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DLL Basics


compile:: to compile a program is to take the source code and make it into something that can be run or used.
patch:: aka mod (modification), addon. a patch is a modified "gamex86.dll" that changes the gameplay in quake II.
source code:: plain text that does do not anything until it is compiled. source code is meant to be read and understood by humans, not computers. Quake II's gameplay source code is freely available, but the rest of Quake II's source code is not.

The Quake II equivalent of classic Quake's Quake-C, DLLs offer players the opportunity to modify Quake II's gameplay. A modified DLL, or dynamic link library, may simply add new weapons or change the game entirely. DLLs offer more power, speed, and flexibility than Quake-C, but may sacrifice security and portability.

When id software created Quake II, the game was divided into two basic components, the gameplay DLL, and everything else (graphics, multiplayer code, etc.). id released Quake II's gameplay source code on December 11, 1997. With the files id software released, players can compile the source code to create their own gameplay .DLL, usually named "gamex86.dll"

But what is a Dynamic Link Library anyway? When Quake2.exe starts, it looks for gamex86.dll, which contains the gameplay code. Even though the gameplay code is in another file, Quake2.exe does not care and can run the code in the DLL as if it were part of the Quake2.exe. The advantage of having the gameplay code in a seperate DLL file is that players can modify the gameplay DLL without having access to the main Quake II executable (which contains proprietary graphics and multiplayer code).

If Quake II is Frankenstein, then gamex86.dll is Frankstein's brain. Much like the monster's brain, you can easily "plug-in" a new DLL which alters the way the game (or the monster) works.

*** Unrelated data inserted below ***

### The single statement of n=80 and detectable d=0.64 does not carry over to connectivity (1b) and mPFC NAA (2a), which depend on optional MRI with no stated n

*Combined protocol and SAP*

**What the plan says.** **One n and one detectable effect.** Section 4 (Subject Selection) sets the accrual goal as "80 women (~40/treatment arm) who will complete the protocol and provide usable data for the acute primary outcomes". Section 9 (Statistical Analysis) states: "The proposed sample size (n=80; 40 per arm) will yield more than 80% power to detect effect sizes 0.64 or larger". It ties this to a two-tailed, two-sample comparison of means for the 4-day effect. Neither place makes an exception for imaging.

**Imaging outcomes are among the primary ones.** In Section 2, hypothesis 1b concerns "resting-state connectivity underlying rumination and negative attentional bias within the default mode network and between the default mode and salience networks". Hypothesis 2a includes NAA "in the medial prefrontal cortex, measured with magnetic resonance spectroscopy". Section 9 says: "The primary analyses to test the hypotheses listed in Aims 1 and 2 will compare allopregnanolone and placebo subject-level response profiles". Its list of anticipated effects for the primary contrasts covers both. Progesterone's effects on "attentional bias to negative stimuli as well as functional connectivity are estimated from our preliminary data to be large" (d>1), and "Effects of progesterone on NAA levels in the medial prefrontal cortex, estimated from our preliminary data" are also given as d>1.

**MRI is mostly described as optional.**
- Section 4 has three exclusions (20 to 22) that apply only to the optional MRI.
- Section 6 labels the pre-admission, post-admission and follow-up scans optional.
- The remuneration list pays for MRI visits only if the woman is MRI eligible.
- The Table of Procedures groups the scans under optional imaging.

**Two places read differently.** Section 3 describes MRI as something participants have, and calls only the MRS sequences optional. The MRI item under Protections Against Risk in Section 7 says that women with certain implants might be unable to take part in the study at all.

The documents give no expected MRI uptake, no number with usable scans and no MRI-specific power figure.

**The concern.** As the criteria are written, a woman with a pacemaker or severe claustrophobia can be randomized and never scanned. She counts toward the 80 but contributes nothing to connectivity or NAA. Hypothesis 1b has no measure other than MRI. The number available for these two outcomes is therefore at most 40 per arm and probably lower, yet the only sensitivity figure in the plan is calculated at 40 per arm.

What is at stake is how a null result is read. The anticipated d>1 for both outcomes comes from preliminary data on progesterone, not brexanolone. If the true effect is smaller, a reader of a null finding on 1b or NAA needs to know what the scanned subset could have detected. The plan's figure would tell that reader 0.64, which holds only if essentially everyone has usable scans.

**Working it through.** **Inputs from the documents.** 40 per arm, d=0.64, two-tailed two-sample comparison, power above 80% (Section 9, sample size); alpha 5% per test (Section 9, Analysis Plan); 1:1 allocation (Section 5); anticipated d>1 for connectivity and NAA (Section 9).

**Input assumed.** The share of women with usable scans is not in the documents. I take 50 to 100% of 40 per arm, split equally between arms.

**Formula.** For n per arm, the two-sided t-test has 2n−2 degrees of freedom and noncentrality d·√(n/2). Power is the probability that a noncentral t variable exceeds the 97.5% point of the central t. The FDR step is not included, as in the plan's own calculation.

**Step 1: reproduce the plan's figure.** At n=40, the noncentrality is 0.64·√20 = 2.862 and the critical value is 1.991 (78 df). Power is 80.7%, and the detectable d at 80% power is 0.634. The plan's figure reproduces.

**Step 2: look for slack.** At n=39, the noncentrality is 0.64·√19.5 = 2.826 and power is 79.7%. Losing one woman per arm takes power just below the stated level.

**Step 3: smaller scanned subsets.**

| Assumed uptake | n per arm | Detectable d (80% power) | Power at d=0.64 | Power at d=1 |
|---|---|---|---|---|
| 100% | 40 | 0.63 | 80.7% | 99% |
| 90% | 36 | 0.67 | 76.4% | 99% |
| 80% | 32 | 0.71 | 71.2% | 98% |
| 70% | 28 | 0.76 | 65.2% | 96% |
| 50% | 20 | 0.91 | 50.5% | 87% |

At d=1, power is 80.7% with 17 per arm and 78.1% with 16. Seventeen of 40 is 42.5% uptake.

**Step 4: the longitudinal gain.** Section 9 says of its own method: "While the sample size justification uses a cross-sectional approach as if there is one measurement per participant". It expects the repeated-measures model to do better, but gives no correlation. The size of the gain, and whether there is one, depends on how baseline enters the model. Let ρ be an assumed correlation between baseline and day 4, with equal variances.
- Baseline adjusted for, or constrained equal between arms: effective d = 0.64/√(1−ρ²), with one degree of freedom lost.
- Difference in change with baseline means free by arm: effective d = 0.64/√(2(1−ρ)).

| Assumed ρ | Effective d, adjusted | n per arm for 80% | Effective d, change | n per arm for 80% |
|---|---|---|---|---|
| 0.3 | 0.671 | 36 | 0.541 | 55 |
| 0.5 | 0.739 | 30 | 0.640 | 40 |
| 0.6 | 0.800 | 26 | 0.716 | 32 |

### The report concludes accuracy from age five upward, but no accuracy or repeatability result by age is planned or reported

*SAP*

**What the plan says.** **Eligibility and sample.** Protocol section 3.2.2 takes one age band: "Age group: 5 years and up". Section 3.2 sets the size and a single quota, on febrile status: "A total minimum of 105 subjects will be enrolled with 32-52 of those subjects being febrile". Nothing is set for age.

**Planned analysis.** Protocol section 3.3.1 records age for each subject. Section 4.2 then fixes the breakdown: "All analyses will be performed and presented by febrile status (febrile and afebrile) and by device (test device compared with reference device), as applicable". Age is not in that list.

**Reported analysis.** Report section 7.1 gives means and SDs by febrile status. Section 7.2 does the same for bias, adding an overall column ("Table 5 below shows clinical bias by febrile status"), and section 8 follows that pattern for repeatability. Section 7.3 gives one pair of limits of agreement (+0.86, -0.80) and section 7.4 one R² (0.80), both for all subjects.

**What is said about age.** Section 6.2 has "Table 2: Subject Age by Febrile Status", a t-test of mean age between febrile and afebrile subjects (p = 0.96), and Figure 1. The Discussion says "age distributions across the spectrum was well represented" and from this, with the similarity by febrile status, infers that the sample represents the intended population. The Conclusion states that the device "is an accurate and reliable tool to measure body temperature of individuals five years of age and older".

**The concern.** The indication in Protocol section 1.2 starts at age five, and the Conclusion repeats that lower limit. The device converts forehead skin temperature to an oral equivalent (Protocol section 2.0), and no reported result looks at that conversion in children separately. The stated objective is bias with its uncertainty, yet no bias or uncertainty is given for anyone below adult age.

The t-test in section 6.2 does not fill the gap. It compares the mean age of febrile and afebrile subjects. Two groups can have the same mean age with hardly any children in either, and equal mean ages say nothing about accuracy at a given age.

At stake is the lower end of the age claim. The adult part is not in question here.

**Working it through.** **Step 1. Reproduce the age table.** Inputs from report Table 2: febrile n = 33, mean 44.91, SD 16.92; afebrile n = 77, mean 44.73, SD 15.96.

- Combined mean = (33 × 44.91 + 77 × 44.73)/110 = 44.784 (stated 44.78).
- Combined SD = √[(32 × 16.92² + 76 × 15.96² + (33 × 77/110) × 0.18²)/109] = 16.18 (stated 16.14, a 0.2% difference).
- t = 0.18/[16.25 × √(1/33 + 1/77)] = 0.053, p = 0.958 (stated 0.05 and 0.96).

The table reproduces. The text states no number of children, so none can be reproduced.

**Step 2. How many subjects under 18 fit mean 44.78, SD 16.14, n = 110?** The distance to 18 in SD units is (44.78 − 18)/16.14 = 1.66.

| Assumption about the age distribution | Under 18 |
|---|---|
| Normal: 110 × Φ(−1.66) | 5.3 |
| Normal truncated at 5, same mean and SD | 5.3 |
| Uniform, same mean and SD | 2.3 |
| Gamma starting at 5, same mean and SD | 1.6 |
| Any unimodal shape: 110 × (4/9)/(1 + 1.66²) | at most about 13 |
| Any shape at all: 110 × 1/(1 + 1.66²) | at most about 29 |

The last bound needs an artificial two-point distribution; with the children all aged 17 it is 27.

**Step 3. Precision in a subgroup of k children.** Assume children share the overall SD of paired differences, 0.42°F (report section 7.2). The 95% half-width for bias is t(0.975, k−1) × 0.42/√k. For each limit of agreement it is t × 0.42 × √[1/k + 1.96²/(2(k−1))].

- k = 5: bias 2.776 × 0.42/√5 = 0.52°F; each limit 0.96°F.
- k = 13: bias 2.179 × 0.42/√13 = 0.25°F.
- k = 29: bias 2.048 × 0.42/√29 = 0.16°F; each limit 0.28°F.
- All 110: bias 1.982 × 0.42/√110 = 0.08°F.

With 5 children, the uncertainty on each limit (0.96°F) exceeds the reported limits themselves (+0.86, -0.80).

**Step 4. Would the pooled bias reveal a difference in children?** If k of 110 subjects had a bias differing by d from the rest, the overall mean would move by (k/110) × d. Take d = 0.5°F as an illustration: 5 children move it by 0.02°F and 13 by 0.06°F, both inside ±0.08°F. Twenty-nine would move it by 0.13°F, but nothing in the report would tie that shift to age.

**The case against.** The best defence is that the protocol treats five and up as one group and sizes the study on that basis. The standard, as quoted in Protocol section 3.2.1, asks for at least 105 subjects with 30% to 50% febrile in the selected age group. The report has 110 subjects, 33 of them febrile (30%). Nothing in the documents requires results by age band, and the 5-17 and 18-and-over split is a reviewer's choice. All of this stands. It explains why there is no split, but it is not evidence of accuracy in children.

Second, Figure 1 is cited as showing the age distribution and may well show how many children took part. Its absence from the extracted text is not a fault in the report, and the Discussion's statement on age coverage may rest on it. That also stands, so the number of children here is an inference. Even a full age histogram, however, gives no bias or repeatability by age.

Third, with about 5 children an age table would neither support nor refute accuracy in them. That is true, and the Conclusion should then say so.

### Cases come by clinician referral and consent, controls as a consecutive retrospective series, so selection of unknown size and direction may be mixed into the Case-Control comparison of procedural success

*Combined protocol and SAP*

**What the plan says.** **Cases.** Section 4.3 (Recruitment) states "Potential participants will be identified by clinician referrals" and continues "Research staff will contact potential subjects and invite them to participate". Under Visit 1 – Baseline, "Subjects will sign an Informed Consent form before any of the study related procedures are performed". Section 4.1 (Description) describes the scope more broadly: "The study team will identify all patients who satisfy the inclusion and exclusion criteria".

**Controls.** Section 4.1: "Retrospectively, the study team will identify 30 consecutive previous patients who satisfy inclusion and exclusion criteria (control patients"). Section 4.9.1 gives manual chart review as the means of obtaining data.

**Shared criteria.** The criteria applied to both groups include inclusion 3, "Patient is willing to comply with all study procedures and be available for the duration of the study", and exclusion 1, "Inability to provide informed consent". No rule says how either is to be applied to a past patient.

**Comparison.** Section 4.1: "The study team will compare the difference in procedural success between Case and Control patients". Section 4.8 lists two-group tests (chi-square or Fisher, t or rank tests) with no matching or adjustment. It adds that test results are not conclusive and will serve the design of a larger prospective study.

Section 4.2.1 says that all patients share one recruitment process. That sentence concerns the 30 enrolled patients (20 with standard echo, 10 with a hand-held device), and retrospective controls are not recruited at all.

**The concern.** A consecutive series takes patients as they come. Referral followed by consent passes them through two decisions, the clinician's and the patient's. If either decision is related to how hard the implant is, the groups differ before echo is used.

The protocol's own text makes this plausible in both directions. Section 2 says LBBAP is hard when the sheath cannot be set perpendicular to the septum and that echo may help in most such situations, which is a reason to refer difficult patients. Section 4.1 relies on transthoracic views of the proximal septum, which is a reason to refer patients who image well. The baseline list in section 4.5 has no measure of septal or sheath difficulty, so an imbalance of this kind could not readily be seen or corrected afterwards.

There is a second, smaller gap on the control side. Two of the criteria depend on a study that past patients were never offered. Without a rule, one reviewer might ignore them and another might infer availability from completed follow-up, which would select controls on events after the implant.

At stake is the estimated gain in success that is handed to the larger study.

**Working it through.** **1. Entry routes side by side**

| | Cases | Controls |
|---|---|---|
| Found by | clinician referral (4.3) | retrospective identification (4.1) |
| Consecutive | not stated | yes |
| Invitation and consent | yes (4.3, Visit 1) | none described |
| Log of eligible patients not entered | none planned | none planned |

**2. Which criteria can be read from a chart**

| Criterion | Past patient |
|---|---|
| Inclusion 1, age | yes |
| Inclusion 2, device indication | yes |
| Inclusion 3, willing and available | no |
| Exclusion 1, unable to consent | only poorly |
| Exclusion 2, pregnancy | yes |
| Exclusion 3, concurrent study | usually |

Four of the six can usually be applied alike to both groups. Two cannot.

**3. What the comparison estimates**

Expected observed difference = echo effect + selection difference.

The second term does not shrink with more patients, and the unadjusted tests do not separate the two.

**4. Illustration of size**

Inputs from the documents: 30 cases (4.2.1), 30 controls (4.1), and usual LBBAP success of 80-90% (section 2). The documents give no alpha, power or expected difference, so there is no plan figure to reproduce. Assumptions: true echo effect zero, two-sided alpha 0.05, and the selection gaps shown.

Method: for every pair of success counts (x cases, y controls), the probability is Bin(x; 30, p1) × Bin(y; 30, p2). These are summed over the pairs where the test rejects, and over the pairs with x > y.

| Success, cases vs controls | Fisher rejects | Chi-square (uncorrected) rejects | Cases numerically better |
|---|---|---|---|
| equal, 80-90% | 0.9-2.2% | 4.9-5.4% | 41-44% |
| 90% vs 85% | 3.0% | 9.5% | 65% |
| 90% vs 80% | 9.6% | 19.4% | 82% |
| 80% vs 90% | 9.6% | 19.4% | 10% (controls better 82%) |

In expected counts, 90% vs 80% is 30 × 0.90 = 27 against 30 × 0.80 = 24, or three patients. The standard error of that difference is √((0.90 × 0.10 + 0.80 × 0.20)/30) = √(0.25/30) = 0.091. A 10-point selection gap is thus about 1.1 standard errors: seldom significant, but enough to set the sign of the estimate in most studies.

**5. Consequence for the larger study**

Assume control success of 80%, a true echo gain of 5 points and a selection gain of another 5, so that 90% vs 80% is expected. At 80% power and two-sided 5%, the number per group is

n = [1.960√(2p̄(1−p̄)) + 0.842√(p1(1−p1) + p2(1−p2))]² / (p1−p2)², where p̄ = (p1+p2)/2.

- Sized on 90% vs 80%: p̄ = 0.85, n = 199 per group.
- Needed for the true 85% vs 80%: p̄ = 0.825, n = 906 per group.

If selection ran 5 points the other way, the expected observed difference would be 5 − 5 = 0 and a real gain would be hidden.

But, like brains, DLLs are not always compatible with their hosts. For example, "gamex86.dll" is named as such because it can only run on x86 systems (486, 586, etc.) The DLL must be re-compiled for different operating systems like linux.

Another disadvantage to DLLs is the possibility of security problems. Taking a lesson from Shelley's Frankenstein, some players are cautious to download DLLs, fearing the creations will go haywire. Since DLLs have total access to system functions, they can do whatever they wish. While one DLL may write player information to the hard drive, a malicious DLL may scramble files or delete information.

In an effort to put fears to rest, OpenQuake was formed. OpenQuake is a group that "manually" verifies a mod(ification)'s source code, checking for malicious code. Patches that pass earn the OpenQuake "seal" of verification. Other mod makers simply release mods with their source code, in the GNU tradition. Still others point out that netizens download plenty of software without fear of malicious intent. Harmful mods, they say, will quickly be discovered and deleted since news travels fast. As yet, there have been no reports of malicious mods.

In any case, if you want to move from player to mod developer, you first need a compiler. A compiler translates the source code into machine-usable form. There are several commercial compilers available, such as Microsoft Visual C++, which id used, or Borland C++. Freeware compilers, such as LCC-WIN32 or Cygwin32, are also available.

Although Quake II's game logic source code was programmed in the C language, it is possible to use another language like Delphi which produces DLLs. Programming knowledge is necessary for mod development and is beyond the scope of this document. For more information on compiling DLLs, C tutorials, and DLLs in general, visit Quake DeveLS,, or

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Last update: December 29, 1997
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